Taking this action will change and improve decision outcomes, as shown in the Assortment example below in which traditional product-centric factors are replaced with customer-centric metrics.

Assortment process - Which items should stay or go?
From traditional metrics ... to customer-centric metrics Customer impact
Item velocity Overall customer value The store is loyal to their best customers
Item margin Trip value The store considers the total customer visit
Item image contribution Item exclusivity The store knows which items are not substitutable

5. Insight-led collaboration between trading partners

Leading pairs of trading partners are achieving breakthrough results by combining a new level of customer understanding with the recognition that they can create greater customer value by working collaborating vs. working separately or at cross purposes.

How are they making progress while their competition is still "stuck"? They are replacing traditional store- and brand-centric thinking with a customer-centric approach. This is improving the dialogue — and the results — for companies which can set aside yesterday’s model:

Area Traditional store- and brand-centric dialogue Emerging customer-centric dialogue
Desired customer behaviors How can we drive more customers into the store? How can we understand our best mutual customers and grow their trip frequency?
Category growth drivers Can we grow 7 percent this year? Can we grow 12 percent by improving share of wallet by 20 percent among our best mutual customers?
Merchandising We will trade off endcaps between your brand and our brand. We can maximize sales by sharing the endcap because your brand and our brand attract different customers.

While these examples reflect the operational or category level, it’s also critical to establish a practice of collaboration at the top-most levels of the trading partners. The most successful collaborative efforts occur when the executive leadership of the retailer and the manufacturer each lay out a clear vision of what they are trying to achieve, play back their understanding of what the other party is aiming for, and propose concrete ideas for working together to advance their overlapping strategic aims … all grounded upon a focus on customers and how to win with them.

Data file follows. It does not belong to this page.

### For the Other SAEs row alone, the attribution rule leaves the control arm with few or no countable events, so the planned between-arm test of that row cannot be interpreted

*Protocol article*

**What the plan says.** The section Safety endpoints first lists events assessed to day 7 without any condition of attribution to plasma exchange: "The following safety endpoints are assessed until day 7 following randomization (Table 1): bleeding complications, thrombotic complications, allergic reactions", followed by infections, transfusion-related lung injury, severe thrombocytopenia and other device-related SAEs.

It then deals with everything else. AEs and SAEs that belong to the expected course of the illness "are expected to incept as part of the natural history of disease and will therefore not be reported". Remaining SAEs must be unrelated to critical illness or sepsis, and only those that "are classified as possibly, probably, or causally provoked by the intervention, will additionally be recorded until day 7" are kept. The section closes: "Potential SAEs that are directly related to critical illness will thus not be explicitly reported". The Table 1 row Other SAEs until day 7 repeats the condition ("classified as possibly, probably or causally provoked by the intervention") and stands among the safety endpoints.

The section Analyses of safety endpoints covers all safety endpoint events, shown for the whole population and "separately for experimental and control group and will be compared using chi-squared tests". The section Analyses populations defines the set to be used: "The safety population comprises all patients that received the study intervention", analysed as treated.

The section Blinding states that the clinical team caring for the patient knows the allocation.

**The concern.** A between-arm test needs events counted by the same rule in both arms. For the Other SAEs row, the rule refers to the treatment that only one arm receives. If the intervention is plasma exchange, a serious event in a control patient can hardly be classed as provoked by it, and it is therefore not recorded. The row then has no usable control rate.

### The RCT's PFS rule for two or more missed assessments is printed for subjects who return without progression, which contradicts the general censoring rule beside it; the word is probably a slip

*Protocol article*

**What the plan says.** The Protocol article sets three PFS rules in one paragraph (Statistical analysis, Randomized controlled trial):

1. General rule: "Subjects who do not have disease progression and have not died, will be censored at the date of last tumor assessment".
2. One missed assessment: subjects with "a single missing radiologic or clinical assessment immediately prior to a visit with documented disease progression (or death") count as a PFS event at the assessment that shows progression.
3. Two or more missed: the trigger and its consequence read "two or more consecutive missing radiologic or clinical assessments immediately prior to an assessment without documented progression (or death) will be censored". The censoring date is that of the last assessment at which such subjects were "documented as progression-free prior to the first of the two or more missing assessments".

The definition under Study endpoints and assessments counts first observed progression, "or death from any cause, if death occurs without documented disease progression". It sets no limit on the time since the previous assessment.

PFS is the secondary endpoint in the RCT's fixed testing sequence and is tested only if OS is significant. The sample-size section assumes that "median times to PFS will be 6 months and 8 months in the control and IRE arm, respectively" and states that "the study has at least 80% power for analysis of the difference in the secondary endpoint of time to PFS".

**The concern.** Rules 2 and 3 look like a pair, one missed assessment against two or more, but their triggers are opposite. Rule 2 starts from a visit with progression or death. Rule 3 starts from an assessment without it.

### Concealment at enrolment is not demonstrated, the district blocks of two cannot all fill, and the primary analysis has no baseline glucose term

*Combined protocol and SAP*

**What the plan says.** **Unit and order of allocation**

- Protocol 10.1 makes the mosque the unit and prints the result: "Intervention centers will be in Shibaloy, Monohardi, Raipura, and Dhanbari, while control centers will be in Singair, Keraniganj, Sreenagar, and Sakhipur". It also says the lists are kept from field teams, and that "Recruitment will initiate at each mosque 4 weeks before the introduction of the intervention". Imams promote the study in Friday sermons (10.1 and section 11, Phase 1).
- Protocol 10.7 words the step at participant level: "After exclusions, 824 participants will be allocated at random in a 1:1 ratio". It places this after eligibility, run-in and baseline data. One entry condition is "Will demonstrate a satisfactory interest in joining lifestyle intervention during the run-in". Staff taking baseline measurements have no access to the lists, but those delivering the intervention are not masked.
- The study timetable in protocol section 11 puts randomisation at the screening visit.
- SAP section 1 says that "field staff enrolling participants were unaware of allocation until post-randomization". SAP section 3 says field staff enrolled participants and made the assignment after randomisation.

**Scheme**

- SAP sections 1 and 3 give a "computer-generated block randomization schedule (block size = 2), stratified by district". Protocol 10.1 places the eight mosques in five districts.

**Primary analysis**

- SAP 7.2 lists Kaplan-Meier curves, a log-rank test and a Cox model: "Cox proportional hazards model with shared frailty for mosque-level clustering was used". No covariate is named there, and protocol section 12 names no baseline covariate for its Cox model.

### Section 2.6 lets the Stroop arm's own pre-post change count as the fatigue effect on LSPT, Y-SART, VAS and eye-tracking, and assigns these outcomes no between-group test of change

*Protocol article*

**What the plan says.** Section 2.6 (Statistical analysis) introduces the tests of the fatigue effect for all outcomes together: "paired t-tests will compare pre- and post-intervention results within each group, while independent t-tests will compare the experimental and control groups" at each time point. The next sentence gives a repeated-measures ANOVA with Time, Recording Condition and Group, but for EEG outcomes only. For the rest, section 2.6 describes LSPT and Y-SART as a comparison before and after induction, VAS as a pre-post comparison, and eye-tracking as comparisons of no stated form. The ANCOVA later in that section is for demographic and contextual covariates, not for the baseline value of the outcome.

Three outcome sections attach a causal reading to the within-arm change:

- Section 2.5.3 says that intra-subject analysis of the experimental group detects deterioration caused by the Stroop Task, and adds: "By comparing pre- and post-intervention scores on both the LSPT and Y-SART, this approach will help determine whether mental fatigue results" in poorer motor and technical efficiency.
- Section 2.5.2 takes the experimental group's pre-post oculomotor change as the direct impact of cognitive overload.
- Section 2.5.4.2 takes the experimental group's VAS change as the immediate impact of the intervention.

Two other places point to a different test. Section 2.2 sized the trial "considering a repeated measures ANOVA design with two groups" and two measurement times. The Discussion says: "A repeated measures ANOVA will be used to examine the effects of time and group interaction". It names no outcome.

6. Relevant, targeted, and brilliant activation

For years, marketing and media departments have told brand managers and merchants that optimized marketing plans were those with the lowest CPM (cost per thousand) for reaching a broadly defined audience with the desired number of contacts (frequency).

But times have changed. The broader availability of granular shopper data, the proliferation of vehicles for behavior-based targeted marketing, and the growing demand for marketing accountability means that no one should have to guess (or give up) regarding marketing ROI.

An insight from Edwina Dunn, CEO of dunnhumby ltd., connects the dots between relevance, efficiency, and effectiveness: "The more targeted the offer, the fewer gimmicks you need to sell it. It will sell itself because it’s what people want."

7. Continual measurement and improvement

Becoming customer-centric creates sustainable growth because it isn’t a one-time event. To drive steady growth, you must have an active learning plan. Once the right measurements are in place, effective organizations measure and review constantly to drive improvements over time.

The old adage "what gets measured gets done" is not just an encouragement; it’s also a warning: If you don’t measure what you say is important, you’re unlikely to achieve your goals. If this happens over a meaningful time horizon, you will also undermine your organization’s commitment to achieving the goals.

Matt Nitzberg is Executive Vice President, Manufacturer Practice at dunnhumbyUSA. In this role, Matt leads dunnhumby's strategy and client relationships with brand owners in emerging channels and directs global strategy among dunnhumby’s consumer packaged goods business. (Photo by donebythehandsofabrokenartist.)

Topics: Consumer Behavior , Marketing